What is your favourite book?A Dance to the Music of Time by Anthony Powell, a sequence of 12 novels that look at political, military and cultural life over a 50-year period in the 20th century through the eyes of the narrator, Nick Jenkins.
What is your favourite holiday book?One which ties me to the sun lounger for hours on end. It has to be challenging and interesting and it won't be an airport thriller. My holiday reading this year included Gillian Tett's excellent book about the fi nancial crisis Fools' Gold and the first volume of David Kynaston's history of the City of London covering 1815 to 1890.
What is your favourite political book/biography?Robert Caro's biography of Lyndon Johnson tracks his career in forensic detail - we are still waiting for the fourth and fi nal volume, which will cover his presidency. Caro paints a picture of a deeply unpleasant man determined to gain power by whatever means. Yet he was the architect of domestic programmes that sought to eradicate poverty and religious injustice.
What was your favourite book as a child?I remember The Hobbit by JRR Tolkien being read to us at junior school and I then read and re-read it myself. I could lose myself quite easily in the world he created.
Which book has had most significance in the last decade?The Harry Potter series by JK Rowling, not because of the intrinsic merits of the books, but because of the impact the series has had on children. I learnt my love of reading as a child and I hope JK Rowling's books will inspire a new generation of readers.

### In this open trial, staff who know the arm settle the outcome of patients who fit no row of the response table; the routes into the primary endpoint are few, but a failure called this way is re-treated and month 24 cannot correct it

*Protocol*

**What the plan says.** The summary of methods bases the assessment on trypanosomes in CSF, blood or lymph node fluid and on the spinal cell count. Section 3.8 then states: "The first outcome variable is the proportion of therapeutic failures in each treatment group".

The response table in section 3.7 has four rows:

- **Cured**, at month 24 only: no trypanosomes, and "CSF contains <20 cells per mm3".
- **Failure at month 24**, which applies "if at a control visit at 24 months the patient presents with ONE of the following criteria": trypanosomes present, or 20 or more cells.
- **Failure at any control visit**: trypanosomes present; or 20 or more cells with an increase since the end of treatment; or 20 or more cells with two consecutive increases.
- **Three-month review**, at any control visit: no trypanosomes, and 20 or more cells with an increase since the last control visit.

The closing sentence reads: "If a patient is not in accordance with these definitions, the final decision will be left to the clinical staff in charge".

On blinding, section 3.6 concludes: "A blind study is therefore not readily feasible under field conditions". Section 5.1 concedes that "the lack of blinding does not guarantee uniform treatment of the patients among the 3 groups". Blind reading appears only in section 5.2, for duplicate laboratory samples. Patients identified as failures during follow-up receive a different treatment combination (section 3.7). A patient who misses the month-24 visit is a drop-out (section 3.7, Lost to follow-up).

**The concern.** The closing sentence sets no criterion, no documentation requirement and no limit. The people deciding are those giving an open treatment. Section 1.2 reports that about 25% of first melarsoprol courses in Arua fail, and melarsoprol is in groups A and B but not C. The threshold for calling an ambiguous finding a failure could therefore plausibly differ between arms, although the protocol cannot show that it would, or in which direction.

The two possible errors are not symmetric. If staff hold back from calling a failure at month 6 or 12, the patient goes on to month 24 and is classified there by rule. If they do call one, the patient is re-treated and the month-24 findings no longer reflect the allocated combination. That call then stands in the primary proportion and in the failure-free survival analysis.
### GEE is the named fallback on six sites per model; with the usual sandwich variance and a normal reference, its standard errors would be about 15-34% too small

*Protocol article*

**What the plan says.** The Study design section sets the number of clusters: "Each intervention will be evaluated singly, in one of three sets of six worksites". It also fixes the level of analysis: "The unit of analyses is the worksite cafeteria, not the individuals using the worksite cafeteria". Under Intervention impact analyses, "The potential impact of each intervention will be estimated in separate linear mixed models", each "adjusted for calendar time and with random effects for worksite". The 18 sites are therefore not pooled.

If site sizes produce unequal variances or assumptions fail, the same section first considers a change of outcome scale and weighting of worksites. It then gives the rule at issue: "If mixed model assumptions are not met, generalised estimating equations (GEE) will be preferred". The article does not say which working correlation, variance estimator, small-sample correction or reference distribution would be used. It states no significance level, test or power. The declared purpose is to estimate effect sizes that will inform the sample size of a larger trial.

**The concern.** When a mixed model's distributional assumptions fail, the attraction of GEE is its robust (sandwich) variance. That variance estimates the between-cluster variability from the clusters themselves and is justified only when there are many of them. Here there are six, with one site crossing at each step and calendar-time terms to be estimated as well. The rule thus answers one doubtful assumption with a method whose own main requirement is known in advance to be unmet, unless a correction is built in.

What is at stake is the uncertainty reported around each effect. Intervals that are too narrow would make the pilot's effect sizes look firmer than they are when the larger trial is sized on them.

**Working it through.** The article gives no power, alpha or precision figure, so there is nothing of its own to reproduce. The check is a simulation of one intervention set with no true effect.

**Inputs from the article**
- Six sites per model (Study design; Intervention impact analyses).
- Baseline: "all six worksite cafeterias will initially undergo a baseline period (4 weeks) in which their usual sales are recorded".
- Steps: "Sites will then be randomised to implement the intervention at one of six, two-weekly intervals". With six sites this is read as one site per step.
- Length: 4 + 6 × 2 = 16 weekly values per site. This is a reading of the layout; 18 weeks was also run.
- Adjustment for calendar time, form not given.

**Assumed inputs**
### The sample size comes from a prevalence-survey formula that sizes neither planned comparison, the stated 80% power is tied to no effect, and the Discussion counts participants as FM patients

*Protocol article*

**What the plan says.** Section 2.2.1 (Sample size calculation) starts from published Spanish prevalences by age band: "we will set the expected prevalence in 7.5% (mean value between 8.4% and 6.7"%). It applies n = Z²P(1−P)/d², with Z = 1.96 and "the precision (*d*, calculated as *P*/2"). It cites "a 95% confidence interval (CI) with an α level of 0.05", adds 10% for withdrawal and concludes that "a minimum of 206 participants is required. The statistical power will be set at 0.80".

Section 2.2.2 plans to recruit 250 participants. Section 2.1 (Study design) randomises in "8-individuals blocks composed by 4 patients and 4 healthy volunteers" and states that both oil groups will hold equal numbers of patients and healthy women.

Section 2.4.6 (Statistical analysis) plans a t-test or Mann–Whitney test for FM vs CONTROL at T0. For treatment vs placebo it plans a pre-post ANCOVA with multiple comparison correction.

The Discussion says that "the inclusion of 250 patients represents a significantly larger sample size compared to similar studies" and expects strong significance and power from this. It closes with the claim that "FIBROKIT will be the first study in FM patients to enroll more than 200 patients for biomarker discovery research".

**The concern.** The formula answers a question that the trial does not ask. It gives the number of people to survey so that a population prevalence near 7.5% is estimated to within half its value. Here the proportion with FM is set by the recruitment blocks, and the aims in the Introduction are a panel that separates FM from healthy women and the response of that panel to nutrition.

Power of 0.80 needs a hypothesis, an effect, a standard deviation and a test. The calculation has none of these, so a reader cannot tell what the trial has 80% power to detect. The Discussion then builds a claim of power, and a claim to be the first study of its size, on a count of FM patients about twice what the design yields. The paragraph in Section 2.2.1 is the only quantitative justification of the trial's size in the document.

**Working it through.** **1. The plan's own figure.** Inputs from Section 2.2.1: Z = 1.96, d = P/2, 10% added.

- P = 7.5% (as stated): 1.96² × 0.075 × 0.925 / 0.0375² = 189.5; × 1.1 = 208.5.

What is your least favourite book?The Readers Digest Book of DIY as I hate DIY, but I know I can't avoid it and this is the bible for the novice.
Which literary character would you most like to be?I would like to be a character in one of Anthony Trollope's novels. I do enjoy reading about Victorian history and politics, so to become part of Trollope's fictional account of either Victorian politics or religion would be perfect
What is the most inspiring book you have ever read?I read Finding Happiness by Abbot Christopher Jamison during Lent this year. In a society obsessed with finding happiness through celebrity and materialism, Christopher uses monastic teaching to establish a definition of true happiness and offers suggestions about how we might achieve it. It is a thought-provoking book, which challenges how we live our lives.
Mark Hoban is Conservative MP for Fareham and shadow financial secretary to the Treasury